Meanwhile, the treaty’s unraveling jeopardizes the other provisions that Addington and many others fought so long and hard for. Now, stakeholders are attempting to forge a new path. “We didn’t quite make it over the finish line, but what’s next?” says Addington. “No one is sure what that looks like yet.”
Fractures first appeared in 2014, when Congress failed to approve the central pact, the Klamath Basin Restoration Agreement (KBRA). Frustrated, the Karuk, Yurok, Hoopa Valley and Klamath tribes withdrew their support, and other groups spoke out about the deal’s flaws. “You don’t craft an agreement tying dam removal to a water deal, make it a billion dollars and think you will pass it,” says Jim McCarthy of WaterWatch, a conservation group excluded from the final negotiations. Nonetheless, the remaining 43 signatories believed Congress would pass the agreements if they had an extension to the end of 2015.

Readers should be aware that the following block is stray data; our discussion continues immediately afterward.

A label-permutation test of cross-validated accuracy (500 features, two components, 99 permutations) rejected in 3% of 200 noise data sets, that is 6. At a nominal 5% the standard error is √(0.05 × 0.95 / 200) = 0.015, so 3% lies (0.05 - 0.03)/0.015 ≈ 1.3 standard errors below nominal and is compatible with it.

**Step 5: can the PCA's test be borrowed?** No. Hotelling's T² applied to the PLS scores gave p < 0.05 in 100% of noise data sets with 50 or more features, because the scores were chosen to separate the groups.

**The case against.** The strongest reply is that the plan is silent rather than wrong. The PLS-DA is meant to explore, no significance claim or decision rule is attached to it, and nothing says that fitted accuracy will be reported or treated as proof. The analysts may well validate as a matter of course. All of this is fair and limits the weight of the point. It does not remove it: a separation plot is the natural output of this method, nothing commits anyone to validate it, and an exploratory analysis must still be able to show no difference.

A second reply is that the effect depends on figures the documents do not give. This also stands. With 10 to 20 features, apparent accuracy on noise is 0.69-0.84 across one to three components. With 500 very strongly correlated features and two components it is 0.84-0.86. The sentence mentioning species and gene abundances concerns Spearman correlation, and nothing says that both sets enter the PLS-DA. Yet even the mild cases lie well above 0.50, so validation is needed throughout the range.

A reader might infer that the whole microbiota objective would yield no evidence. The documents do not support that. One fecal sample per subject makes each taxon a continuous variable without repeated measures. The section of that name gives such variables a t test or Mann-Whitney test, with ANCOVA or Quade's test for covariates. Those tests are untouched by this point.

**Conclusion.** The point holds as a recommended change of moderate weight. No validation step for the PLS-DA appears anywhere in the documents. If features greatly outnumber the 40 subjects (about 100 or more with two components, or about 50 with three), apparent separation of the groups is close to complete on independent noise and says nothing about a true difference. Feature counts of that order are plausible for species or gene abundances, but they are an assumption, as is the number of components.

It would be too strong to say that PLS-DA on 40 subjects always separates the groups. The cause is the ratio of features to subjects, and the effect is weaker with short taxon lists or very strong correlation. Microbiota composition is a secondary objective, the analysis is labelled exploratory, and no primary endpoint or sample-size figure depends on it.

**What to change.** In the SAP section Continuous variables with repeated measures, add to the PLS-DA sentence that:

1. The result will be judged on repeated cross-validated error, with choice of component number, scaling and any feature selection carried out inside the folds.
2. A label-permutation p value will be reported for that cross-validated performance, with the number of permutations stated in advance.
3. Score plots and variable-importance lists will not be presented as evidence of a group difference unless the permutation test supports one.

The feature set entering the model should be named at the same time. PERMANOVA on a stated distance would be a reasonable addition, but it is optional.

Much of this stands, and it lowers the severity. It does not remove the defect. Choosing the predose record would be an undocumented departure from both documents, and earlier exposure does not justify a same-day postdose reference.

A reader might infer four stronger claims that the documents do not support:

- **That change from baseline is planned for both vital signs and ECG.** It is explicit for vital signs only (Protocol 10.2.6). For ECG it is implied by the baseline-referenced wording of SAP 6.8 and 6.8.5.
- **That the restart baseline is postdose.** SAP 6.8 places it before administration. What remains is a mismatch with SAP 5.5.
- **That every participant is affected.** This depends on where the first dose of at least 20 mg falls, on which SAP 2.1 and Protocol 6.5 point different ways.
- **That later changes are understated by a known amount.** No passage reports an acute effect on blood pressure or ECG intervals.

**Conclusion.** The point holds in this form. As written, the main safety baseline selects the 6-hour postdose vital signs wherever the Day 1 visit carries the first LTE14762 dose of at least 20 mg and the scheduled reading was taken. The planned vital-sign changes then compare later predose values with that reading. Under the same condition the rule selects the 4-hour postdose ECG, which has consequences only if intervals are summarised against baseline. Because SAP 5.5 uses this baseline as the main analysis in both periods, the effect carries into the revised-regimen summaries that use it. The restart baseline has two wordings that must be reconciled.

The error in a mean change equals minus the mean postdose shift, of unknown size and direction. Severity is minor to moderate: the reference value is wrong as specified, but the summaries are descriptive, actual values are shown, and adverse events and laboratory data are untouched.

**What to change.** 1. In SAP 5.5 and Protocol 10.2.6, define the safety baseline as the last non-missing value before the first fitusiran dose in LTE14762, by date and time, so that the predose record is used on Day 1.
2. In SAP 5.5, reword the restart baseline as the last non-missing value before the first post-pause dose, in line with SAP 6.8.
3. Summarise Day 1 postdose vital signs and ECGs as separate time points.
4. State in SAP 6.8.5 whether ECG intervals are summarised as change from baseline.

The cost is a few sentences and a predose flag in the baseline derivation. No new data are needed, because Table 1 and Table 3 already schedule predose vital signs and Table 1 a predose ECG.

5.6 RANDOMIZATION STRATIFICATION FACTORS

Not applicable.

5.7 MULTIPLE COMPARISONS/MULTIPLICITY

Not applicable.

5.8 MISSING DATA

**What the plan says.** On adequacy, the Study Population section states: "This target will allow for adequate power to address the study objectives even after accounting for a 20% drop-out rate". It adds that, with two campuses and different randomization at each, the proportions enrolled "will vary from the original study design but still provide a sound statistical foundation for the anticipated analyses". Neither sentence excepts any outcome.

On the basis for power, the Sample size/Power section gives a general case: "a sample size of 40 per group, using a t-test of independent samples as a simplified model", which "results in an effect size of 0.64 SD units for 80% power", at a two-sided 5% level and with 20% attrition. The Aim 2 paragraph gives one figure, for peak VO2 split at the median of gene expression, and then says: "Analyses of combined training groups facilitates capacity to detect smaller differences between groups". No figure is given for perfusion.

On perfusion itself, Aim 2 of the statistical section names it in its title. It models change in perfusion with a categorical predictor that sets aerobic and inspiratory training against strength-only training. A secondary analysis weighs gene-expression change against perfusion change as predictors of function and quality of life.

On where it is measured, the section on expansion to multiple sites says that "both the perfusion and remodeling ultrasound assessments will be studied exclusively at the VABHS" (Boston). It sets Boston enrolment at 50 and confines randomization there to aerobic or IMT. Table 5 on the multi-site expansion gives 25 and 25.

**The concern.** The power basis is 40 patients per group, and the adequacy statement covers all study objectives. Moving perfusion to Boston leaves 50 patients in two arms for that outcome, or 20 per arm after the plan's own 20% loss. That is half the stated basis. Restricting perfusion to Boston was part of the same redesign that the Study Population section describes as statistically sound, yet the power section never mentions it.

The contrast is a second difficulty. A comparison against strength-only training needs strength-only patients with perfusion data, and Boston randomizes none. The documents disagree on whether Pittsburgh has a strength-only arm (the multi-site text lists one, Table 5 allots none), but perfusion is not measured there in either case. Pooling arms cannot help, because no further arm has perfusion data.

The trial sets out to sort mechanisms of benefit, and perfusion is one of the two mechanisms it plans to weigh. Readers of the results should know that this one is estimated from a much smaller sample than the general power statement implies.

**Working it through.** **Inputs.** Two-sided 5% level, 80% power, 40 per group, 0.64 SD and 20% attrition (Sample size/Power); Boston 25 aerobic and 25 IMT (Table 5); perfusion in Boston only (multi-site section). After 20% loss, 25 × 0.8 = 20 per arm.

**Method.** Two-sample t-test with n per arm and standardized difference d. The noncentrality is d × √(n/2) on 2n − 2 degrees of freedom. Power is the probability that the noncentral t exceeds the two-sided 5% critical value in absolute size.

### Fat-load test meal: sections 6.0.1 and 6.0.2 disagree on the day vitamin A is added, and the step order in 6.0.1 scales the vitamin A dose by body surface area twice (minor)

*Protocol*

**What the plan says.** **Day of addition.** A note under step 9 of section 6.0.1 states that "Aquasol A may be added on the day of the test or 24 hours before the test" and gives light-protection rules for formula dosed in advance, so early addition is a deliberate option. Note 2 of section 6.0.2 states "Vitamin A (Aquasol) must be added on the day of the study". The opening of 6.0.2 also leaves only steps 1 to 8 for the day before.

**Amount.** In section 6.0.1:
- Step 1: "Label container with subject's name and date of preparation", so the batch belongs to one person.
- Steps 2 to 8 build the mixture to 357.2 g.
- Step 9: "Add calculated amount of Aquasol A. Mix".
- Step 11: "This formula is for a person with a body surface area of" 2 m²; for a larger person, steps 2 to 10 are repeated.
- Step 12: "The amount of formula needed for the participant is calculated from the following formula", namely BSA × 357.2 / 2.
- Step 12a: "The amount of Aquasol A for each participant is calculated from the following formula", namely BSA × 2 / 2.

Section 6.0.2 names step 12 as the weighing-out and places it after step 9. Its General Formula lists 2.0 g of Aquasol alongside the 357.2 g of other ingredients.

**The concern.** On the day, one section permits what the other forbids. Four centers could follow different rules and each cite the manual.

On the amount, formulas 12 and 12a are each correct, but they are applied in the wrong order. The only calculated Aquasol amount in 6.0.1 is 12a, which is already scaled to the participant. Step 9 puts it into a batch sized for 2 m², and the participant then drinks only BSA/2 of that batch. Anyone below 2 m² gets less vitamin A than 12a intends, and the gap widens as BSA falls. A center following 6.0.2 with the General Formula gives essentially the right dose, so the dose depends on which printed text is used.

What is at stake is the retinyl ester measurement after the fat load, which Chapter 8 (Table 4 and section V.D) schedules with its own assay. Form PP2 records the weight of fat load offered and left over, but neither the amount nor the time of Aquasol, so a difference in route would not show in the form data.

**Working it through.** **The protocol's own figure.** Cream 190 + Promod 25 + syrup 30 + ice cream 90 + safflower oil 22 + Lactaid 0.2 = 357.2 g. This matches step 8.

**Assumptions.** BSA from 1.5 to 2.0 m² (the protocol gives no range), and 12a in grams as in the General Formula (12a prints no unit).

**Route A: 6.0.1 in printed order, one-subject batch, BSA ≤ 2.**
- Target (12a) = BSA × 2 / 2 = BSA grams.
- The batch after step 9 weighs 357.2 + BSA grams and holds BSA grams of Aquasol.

The deal, which would have required more than $500 million for restoration and tribal economic development, could have set a precedent for dam removal. But in the Republican-dominated House, those aspects doomed it. “The KBRA was really praised as this ‘kumbaya’ agreement, but that never impressed Congress,” says Tom Schlosser, the Hoopa Valley Tribe’s attorney. “It was too ambitious and expensive.”
Its failure has had a ripple effect on the two remaining Klamath agreements. Dam removal held together the key provisions — water for wildlife refuges, minimum flows for irrigators, restoration of tribal fisheries. The tribes and environmental groups knew decommissioning wouldn’t happen without guaranteed water for farmers and ranchers. In turn, irrigators knew compromise couldn’t be reached without dam removal.
The Klamath Hydroelectric Settlement Agreement would set the decommissioning in motion, providing liability coverage to the dams’ owner, PacifiCorp, and capping its cost for removal at $200 million. The third pact, the Upper Klamath Basin Comprehensive Agreement, secured water to restore fisheries and protected the Klamath Tribes’ water rights — but its funding largely came from the KBRA. Brian Johnson of Trout Unlimited, a signatory, says re-negotiation for those deals began Jan. 26.